Why Marcus Samuelsson Says Cooking Is About Identity

Michelin-starred chef Marcus Samuelsson was born and spent the first few years of his life under what can only be described as challenging circumstances in Ethiopia. He and his sister had caught tuberculosis as young children and lost their mother to the same illness. They were eventually adopted and brought to Sweden, where he learned to appreciate fresh food through the efforts of his adoptive grandmother, Helga (via CNBC).

But he never forgot his past, and on his website, Samuelsson also talks about the impact of his early years in Ethiopia, which he says inspired him in a different way. He writes: "I appreciate my Ethiopian roots because I see how hard people have to work there to survive, and I understand just how fortunate I am to live in this country. I am inspired by the way the people of Ethiopia lead their lives, and how everyone tries to help one another in the community. Their drive inspires me to work as hard as I can to take the knowledge I have about food and to share it with those who want to learn how to prepare fresh, affordable meals."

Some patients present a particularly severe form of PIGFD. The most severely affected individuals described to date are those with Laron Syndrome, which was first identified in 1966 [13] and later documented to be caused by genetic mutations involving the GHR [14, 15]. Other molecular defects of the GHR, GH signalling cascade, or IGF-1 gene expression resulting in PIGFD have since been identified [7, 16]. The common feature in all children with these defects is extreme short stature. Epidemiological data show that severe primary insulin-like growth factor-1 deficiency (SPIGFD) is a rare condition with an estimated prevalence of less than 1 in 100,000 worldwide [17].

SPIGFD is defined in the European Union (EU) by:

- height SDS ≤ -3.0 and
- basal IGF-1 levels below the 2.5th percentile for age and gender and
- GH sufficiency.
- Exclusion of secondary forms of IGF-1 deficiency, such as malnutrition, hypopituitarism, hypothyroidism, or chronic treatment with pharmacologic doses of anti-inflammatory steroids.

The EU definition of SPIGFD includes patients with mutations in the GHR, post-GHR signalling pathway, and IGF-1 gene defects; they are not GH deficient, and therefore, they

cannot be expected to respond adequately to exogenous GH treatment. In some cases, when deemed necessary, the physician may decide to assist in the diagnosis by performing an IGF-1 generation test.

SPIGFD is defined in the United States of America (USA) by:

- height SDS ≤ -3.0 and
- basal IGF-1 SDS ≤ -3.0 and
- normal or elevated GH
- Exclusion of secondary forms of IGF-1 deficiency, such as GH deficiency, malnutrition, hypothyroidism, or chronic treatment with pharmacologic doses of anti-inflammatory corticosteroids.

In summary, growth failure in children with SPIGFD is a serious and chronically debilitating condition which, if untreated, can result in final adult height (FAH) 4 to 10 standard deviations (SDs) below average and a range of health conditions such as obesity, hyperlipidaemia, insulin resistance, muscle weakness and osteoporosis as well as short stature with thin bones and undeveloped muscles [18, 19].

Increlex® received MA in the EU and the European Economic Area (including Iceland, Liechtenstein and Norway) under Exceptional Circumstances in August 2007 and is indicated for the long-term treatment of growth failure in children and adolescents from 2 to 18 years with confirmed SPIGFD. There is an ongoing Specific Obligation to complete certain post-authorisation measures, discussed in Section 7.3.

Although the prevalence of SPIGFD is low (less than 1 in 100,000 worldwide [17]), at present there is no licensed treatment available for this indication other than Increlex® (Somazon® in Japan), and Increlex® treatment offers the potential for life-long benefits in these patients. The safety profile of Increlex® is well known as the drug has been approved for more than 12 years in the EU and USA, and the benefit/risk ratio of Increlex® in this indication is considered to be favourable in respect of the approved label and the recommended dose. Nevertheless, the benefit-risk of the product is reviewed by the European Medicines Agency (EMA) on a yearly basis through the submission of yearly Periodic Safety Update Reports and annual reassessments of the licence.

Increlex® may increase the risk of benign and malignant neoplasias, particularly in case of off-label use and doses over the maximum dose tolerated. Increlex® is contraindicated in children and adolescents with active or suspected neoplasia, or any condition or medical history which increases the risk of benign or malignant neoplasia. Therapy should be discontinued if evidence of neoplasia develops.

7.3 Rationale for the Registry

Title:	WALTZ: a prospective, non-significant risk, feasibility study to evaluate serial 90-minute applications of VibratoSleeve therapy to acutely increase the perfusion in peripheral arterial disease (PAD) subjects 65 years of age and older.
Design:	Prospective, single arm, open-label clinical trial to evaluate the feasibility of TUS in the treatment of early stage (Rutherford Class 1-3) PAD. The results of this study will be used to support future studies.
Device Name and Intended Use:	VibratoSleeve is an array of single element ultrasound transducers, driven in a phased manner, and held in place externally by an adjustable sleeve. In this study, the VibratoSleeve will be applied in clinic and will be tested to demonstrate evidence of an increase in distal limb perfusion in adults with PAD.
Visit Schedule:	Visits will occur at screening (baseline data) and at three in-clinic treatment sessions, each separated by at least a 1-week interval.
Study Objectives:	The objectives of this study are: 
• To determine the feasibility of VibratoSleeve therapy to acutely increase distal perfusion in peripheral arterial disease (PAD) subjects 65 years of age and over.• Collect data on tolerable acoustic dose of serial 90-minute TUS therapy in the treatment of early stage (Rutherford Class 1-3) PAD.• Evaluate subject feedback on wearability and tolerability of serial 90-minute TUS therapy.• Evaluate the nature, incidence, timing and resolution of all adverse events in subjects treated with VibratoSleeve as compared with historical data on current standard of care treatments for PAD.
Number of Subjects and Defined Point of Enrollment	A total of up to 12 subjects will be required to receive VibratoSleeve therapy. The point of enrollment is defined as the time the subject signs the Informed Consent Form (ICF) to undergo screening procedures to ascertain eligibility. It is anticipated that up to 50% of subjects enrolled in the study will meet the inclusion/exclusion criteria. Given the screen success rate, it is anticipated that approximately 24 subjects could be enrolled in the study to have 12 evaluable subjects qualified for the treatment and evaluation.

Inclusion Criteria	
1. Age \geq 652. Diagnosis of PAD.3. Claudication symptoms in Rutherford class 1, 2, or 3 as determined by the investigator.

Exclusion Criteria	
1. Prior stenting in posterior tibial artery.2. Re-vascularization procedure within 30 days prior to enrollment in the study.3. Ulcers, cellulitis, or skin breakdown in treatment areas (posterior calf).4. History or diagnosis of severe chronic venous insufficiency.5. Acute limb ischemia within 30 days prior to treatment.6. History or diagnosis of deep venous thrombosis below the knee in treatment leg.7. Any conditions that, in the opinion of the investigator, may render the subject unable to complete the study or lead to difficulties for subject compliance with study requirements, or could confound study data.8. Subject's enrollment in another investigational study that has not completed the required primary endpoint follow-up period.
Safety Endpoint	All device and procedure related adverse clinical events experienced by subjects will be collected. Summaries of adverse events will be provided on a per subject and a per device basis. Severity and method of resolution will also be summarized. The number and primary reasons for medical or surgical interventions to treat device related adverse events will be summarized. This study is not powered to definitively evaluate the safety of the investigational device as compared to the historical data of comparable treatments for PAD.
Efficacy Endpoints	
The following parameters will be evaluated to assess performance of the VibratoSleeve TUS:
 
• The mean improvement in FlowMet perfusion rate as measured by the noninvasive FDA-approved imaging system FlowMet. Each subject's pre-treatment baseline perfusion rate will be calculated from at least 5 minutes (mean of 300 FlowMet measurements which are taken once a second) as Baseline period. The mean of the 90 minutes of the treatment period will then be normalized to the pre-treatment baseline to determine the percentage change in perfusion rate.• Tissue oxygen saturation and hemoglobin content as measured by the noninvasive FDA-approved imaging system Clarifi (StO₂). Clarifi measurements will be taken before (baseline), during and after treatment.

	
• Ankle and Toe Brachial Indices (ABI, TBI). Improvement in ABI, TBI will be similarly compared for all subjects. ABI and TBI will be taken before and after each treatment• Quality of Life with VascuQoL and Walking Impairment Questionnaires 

What food means to Marcus Samuelsson

He may have a bicultural background, but Samuelsson is not one who can say he neither has roots nor a strong sense of identity. As he reveals in the documentary "Julia," that is far from the case. He says: "Food for me is really a window into our own identity. It looks back at the history that was here before us [and] it really tells us who we are. If you want to taste who I am, taste this."

In another interview with GBH, Samuelsson credits Julia Child with opening America's eyes to the importance of food and cooking. "You've got to respect the house that Julia built, first of all," he says. "Our show wouldn't be around if it wasn't for Julia Child, and all of the work that [she and other chefs] have done before." He goes on to explain that such programs showcase cultures that might not otherwise be spotlighted on television. According to Samuelsson, he's received appreciative feedback from members of Nigerian and Armenian communities: "people saying 'thank you for putting us on TV and allowing us to tell our story.' And that for me is when the work really matters."